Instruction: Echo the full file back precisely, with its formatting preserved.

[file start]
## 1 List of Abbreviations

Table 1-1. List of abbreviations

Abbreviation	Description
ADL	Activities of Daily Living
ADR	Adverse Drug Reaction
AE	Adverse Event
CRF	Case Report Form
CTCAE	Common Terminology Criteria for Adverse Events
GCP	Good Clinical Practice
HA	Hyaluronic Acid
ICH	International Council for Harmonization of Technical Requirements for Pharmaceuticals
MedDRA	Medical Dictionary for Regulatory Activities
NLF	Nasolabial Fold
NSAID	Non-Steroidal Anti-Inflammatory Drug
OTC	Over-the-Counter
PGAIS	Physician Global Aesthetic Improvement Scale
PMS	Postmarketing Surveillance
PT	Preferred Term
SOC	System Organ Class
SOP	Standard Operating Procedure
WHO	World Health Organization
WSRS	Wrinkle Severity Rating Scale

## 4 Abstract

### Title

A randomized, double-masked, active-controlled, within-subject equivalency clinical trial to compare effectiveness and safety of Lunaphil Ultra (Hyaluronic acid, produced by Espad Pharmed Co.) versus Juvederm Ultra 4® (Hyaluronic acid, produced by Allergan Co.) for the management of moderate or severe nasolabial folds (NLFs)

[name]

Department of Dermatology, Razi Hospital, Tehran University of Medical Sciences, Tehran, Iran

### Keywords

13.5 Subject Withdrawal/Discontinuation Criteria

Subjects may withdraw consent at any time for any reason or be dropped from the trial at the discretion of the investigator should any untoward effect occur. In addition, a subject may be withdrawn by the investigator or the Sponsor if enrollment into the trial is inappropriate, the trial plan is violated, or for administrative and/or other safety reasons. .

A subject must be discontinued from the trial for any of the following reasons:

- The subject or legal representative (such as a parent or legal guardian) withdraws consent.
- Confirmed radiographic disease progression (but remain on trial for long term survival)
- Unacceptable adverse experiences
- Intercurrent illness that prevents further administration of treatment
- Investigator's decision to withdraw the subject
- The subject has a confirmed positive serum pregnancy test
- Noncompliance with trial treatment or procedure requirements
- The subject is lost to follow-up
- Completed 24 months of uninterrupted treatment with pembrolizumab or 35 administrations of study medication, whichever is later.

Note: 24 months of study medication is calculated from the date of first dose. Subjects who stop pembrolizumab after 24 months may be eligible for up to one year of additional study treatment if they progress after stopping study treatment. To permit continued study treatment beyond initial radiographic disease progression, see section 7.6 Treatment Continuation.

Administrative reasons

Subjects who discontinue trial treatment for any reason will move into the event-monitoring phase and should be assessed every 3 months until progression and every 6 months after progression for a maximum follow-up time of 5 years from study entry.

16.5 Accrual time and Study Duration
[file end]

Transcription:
## 1 List of Abbreviations

Table 1-1. List of abbreviations

Abbreviation	Description
ADL	Activities of Daily Living
ADR	Adverse Drug Reaction
AE	Adverse Event
CRF	Case Report Form
CTCAE	Common Terminology Criteria for Adverse Events
GCP	Good Clinical Practice
HA	Hyaluronic Acid
ICH	International Council for Harmonization of Technical Requirements for Pharmaceuticals
MedDRA	Medical Dictionary for Regulatory Activities
NLF	Nasolabial Fold
NSAID	Non-Steroidal Anti-Inflammatory Drug
OTC	Over-the-Counter
PGAIS	Physician Global Aesthetic Improvement Scale
PMS	Postmarketing Surveillance
PT	Preferred Term
SOC	System Organ Class
SOP	Standard Operating Procedure
WHO	World Health Organization
WSRS	Wrinkle Severity Rating Scale

## 4 Abstract

### Title

A randomized, double-masked, active-controlled, within-subject equivalency clinical trial to compare effectiveness and safety of Lunaphil Ultra (Hyaluronic acid, produced by Espad Pharmed Co.) versus Juvederm Ultra 4® (Hyaluronic acid, produced by Allergan Co.) for the management of moderate or severe nasolabial folds (NLFs)

[name]

Department of Dermatology, Razi Hospital, Tehran University of Medical Sciences, Tehran, Iran

### Keywords

13.5 Subject Withdrawal/Discontinuation Criteria

Subjects may withdraw consent at any time for any reason or be dropped from the trial at the discretion of the investigator should any untoward effect occur. In addition, a subject may be withdrawn by the investigator or the Sponsor if enrollment into the trial is inappropriate, the trial plan is violated, or for administrative and/or other safety reasons. .

A subject must be discontinued from the trial for any of the following reasons:

- The subject or legal representative (such as a parent or legal guardian) withdraws consent.
- Confirmed radiographic disease progression (but remain on trial for long term survival)
- Unacceptable adverse experiences
- Intercurrent illness that prevents further administration of treatment
- Investigator's decision to withdraw the subject
- The subject has a confirmed positive serum pregnancy test
- Noncompliance with trial treatment or procedure requirements
- The subject is lost to follow-up
- Completed 24 months of uninterrupted treatment with pembrolizumab or 35 administrations of study medication, whichever is later.

Note: 24 months of study medication is calculated from the date of first dose. Subjects who stop pembrolizumab after 24 months may be eligible for up to one year of additional study treatment if they progress after stopping study treatment. To permit continued study treatment beyond initial radiographic disease progression, see section 7.6 Treatment Continuation.

Administrative reasons

Subjects who discontinue trial treatment for any reason will move into the event-monitoring phase and should be assessed every 3 months until progression and every 6 months after progression for a maximum follow-up time of 5 years from study entry.

16.5 Accrual time and Study Duration